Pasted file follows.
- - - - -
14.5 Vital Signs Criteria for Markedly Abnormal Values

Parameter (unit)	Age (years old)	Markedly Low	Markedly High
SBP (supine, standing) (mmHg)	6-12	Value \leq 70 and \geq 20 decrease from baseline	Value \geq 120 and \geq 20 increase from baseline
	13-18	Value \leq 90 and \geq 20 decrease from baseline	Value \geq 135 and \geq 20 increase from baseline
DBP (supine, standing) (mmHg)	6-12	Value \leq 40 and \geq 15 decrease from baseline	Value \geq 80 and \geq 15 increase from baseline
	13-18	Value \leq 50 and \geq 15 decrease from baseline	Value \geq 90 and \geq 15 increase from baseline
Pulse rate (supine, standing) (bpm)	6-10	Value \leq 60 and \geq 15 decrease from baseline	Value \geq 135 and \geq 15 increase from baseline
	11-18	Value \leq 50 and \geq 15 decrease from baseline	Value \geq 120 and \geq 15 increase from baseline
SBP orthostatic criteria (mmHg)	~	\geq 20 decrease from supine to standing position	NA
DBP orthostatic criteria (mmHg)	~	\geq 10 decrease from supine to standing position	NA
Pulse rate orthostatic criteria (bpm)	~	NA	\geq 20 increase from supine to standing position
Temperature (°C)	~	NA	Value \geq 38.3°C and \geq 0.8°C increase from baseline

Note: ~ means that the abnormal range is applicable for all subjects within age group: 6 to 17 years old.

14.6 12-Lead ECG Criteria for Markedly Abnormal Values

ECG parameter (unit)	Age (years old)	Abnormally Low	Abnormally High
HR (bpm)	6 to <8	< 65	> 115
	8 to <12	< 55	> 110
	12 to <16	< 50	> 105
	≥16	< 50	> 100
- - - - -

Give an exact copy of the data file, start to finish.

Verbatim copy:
14.5 Vital Signs Criteria for Markedly Abnormal Values

Parameter (unit)	Age (years old)	Markedly Low	Markedly High
SBP (supine, standing) (mmHg)	6-12	Value \leq 70 and \geq 20 decrease from baseline	Value \geq 120 and \geq 20 increase from baseline
	13-18	Value \leq 90 and \geq 20 decrease from baseline	Value \geq 135 and \geq 20 increase from baseline
DBP (supine, standing) (mmHg)	6-12	Value \leq 40 and \geq 15 decrease from baseline	Value \geq 80 and \geq 15 increase from baseline
	13-18	Value \leq 50 and \geq 15 decrease from baseline	Value \geq 90 and \geq 15 increase from baseline
Pulse rate (supine, standing) (bpm)	6-10	Value \leq 60 and \geq 15 decrease from baseline	Value \geq 135 and \geq 15 increase from baseline
	11-18	Value \leq 50 and \geq 15 decrease from baseline	Value \geq 120 and \geq 15 increase from baseline
SBP orthostatic criteria (mmHg)	~	\geq 20 decrease from supine to standing position	NA
DBP orthostatic criteria (mmHg)	~	\geq 10 decrease from supine to standing position	NA
Pulse rate orthostatic criteria (bpm)	~	NA	\geq 20 increase from supine to standing position
Temperature (°C)	~	NA	Value \geq 38.3°C and \geq 0.8°C increase from baseline

Note: ~ means that the abnormal range is applicable for all subjects within age group: 6 to 17 years old.

14.6 12-Lead ECG Criteria for Markedly Abnormal Values

ECG parameter (unit)	Age (years old)	Abnormally Low	Abnormally High
HR (bpm)	6 to <8	< 65	> 115
	8 to <12	< 55	> 110
	12 to <16	< 50	> 105
	≥16	< 50	> 100